Our members do not see these adverts, please register and or login to remove them.
An Ad blocker has been detected: Please consider supporting The 80s Forum by disabling your ad blocker on our website. If you register as a member and post regularly, the advertisements are automatically removed, thank you.
New Musical Express (NME) is a British music journalism website and former magazine that has been published since 1952. It was the first British paper to include a singles chart, in the edition of 14 November 1952. In the 1970s it became the best-selling British music newspaper. During the period 1972 to 1976, it was particularly associated with gonzo journalism, then became closely associated with punk rock through the writings of Julie Burchill, Paul Morley and Tony Parsons. It started as a music newspaper, and gradually moved toward a magazine format during the 1980s and 1990s, changing from newsprint in 1998.
The paper was established in 1952. The Accordion Times and Musical Express was bought by London music promoter Maurice Kinn, for the sum of £1,000, just 15 minutes before it was due to be officially closed.
It was relaunched as the New Musical Express, and was initially published in a non-glossy tabloid format on standard newsprint. On 14 November 1952, taking its cue from the US magazine Billboard, it created the first UK Singles Chart, a list of the Top Twelve best-selling singles. The first of these was, in contrast to more recent charts, a top twelve sourced by the magazine itself from sales in regional stores around the UK. The first number one was “Here in My Heart” by Al Martino.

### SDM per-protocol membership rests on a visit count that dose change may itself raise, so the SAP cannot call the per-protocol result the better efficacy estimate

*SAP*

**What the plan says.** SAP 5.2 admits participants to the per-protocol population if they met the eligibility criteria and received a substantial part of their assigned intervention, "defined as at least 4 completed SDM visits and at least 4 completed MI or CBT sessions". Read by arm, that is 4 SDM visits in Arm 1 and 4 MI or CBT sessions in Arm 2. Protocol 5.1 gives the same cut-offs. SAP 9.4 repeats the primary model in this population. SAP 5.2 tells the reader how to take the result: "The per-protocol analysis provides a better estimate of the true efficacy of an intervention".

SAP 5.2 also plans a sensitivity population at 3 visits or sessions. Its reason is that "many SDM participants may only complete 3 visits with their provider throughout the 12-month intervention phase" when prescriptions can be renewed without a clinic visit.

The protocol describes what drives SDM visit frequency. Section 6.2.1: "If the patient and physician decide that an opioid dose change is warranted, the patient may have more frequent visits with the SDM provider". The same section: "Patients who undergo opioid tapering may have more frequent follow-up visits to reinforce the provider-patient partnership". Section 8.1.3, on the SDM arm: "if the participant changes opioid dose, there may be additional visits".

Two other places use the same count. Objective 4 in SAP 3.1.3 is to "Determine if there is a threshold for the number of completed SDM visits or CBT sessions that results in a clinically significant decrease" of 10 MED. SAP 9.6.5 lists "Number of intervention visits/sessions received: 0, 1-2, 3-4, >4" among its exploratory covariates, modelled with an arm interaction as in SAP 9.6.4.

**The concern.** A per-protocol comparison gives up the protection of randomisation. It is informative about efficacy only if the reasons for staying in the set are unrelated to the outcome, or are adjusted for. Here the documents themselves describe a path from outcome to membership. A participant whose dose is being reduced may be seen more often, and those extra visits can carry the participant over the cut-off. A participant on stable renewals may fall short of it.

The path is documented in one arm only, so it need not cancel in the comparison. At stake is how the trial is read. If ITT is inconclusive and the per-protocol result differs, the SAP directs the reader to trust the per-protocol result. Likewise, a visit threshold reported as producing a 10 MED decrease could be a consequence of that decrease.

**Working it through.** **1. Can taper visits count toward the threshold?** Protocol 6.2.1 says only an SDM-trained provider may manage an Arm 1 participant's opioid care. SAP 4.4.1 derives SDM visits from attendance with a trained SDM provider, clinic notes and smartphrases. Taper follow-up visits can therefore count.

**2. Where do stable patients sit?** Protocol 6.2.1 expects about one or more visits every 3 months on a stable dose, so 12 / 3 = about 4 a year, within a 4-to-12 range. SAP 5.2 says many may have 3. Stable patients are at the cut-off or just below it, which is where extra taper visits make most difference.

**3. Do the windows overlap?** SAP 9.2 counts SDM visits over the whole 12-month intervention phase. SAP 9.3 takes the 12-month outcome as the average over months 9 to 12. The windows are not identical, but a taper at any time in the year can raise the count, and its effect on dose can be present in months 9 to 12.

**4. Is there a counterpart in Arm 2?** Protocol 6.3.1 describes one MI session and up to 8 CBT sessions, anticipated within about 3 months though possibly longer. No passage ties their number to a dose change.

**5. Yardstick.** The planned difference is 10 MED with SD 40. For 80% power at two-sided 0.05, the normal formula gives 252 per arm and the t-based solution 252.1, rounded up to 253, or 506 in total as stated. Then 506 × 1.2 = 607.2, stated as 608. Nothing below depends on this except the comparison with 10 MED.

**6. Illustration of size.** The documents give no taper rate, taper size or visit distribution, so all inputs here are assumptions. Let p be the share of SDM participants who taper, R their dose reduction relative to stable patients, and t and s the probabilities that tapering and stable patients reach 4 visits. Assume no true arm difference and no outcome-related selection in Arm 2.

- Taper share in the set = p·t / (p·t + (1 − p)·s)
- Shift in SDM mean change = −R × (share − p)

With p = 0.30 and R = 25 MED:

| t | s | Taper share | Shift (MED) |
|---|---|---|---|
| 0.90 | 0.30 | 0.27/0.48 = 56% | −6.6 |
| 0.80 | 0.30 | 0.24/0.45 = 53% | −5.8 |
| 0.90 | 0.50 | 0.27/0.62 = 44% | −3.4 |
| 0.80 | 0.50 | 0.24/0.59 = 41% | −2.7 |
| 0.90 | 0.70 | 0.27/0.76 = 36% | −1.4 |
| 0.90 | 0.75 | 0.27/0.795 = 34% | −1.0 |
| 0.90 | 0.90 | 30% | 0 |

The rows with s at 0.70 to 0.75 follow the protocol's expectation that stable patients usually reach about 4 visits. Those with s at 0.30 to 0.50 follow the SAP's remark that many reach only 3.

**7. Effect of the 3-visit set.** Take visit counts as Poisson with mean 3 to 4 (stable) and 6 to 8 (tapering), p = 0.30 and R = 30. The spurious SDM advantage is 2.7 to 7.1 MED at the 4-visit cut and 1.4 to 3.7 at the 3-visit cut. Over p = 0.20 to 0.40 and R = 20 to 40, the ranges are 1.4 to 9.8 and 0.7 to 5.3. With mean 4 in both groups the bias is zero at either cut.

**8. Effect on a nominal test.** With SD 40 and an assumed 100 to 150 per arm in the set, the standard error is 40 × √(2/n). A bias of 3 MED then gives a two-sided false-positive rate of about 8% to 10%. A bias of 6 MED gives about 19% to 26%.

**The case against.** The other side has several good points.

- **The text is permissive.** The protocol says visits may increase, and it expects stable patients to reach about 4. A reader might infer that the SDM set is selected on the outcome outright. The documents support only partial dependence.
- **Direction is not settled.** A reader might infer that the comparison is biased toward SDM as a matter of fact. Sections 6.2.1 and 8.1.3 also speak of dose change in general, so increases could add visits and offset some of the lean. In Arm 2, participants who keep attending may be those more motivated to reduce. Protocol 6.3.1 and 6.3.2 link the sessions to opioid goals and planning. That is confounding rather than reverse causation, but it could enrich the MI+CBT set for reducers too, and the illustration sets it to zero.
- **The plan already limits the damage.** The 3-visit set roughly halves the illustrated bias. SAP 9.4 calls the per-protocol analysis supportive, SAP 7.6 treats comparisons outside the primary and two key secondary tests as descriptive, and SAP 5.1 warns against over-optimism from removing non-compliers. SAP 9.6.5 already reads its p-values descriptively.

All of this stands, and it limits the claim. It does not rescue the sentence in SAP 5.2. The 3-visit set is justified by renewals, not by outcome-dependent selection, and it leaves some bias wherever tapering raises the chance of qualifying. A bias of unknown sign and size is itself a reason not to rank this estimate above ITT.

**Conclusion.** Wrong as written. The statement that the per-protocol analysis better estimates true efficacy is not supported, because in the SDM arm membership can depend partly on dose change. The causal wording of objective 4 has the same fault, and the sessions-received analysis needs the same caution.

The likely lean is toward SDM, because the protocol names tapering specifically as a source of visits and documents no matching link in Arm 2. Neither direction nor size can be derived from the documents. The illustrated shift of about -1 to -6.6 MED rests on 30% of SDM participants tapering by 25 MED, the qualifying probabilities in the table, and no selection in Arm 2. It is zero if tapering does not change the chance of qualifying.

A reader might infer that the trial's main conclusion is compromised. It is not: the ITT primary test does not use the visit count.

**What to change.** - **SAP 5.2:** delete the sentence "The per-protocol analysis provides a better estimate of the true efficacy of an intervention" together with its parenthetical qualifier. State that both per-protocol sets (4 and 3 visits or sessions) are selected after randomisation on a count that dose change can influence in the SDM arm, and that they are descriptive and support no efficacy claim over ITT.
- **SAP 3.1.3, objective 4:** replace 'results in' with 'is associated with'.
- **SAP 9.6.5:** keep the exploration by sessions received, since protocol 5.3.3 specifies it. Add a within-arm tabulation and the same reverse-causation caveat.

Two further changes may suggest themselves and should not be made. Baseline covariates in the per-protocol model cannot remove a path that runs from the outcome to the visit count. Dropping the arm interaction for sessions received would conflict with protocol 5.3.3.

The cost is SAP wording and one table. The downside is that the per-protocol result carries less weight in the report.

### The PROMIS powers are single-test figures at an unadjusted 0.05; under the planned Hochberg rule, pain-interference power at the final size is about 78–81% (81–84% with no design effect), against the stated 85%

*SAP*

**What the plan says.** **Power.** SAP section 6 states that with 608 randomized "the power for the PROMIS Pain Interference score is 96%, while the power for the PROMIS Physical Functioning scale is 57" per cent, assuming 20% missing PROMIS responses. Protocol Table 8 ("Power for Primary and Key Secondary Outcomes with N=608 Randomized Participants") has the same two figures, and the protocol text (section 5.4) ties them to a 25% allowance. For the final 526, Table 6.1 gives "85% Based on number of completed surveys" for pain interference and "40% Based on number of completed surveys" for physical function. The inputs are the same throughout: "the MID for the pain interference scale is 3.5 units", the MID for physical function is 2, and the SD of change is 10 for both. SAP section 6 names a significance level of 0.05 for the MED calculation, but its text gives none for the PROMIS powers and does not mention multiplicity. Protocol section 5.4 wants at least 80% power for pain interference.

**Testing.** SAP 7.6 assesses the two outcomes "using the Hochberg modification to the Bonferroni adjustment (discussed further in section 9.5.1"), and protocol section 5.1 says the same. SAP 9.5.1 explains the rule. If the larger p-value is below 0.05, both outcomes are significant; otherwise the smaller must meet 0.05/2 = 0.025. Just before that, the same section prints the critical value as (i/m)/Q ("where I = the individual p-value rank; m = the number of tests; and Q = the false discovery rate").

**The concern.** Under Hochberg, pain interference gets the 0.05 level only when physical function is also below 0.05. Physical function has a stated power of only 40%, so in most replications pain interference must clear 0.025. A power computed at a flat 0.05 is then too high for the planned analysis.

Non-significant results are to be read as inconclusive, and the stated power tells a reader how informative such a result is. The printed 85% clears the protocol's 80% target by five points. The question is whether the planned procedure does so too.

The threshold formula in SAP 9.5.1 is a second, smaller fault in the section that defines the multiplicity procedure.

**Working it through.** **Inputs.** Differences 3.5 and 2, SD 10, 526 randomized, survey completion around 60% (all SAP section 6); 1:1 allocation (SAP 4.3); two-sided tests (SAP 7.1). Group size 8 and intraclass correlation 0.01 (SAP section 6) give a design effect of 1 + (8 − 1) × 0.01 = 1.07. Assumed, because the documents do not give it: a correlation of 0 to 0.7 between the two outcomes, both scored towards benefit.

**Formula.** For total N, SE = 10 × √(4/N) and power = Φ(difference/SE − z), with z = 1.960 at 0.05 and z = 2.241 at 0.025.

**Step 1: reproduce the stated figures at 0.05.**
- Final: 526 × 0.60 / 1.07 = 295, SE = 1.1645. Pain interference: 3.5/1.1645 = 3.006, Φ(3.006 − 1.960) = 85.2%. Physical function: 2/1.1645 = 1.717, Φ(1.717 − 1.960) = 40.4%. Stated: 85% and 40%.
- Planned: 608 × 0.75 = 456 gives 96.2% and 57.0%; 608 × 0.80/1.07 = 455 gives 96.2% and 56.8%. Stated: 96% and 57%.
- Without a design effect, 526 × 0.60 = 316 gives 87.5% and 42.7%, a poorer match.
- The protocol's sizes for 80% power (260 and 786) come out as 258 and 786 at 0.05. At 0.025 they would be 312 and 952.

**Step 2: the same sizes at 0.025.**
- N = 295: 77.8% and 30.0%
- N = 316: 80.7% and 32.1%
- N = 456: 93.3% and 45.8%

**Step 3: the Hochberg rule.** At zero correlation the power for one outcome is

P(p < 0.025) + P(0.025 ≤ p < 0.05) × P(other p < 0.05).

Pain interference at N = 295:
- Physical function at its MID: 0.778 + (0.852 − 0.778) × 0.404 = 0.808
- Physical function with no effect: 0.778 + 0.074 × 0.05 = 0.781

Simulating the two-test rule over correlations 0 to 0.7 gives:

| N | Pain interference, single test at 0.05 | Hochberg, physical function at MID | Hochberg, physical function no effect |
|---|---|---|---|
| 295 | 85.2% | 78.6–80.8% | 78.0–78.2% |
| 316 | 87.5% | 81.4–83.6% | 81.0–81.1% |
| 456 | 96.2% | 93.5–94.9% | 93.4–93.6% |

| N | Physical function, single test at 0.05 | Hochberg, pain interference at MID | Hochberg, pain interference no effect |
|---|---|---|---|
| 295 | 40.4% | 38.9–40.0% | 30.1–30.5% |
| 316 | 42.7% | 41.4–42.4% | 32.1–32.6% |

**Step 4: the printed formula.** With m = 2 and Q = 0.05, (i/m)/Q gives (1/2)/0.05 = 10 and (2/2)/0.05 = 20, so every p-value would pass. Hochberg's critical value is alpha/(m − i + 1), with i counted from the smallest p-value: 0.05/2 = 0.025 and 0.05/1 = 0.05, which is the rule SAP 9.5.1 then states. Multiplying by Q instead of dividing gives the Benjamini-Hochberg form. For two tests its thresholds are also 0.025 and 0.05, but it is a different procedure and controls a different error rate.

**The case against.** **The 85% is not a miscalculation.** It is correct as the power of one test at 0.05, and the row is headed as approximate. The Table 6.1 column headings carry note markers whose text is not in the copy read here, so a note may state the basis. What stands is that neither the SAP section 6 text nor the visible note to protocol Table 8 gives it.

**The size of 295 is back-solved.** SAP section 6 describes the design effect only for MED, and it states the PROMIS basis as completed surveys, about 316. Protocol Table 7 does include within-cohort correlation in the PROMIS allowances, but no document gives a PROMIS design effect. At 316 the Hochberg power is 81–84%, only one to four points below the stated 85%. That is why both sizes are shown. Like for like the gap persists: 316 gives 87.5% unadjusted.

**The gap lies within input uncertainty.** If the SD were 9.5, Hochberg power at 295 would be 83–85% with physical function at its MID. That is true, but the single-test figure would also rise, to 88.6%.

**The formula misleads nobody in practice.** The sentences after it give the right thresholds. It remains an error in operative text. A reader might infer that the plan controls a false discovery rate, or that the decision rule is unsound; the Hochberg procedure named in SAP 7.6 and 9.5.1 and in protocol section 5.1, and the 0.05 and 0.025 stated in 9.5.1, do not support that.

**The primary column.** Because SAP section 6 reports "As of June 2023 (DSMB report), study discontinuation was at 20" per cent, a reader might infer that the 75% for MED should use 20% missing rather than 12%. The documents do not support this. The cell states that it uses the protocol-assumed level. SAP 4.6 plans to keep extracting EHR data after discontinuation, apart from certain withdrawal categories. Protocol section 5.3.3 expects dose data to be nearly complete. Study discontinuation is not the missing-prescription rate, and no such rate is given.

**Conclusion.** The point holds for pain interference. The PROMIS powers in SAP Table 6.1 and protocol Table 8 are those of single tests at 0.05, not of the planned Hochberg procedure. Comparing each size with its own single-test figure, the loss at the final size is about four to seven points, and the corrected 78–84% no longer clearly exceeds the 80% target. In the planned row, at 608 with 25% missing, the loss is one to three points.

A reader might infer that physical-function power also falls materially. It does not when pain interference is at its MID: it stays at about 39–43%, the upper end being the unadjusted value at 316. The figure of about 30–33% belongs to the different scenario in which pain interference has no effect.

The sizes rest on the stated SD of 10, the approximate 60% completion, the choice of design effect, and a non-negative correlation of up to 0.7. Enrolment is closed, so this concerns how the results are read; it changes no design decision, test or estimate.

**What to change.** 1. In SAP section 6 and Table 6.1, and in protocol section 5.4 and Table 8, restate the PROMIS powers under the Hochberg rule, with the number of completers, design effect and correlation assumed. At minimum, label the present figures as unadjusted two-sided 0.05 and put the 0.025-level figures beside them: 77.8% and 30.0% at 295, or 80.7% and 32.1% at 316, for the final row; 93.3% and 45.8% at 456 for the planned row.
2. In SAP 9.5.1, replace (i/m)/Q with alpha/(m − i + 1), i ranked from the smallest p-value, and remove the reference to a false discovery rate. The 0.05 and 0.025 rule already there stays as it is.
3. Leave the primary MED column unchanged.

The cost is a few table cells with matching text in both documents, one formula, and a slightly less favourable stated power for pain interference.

An online version, NME.com, was launched in 1996. It became the world’s biggest standalone music site, with over sixteen million users per month. With newsstand sales falling across the UK magazine sector, the magazine’s paid circulation in the first half of 2014 was 15,830. In 2013, the list of NME’s The 500 Greatest Albums of All Time and the way it was conceived was criticized by the media.
The printed magazine NME was relaunched in September 2015 to be distributed nationally as a free publication. The first average circulation published in February 2016 of 307,217 copies per week was the highest in the brand’s history, beating the previous best of 306,881, recorded in 1964 at the height of the Beatles’ fame.
By December 2017, according to the Audit Bureau of Circulations, average distribution of NME had fallen to 289,432 copies a week, although its publisher Time Inc. UK claimed to have more than 13m global unique users per month, including 3m in the UK. In March 2018, the publisher announced that the print edition of NME would cease publication after 66 years, leaving it as an online-only title.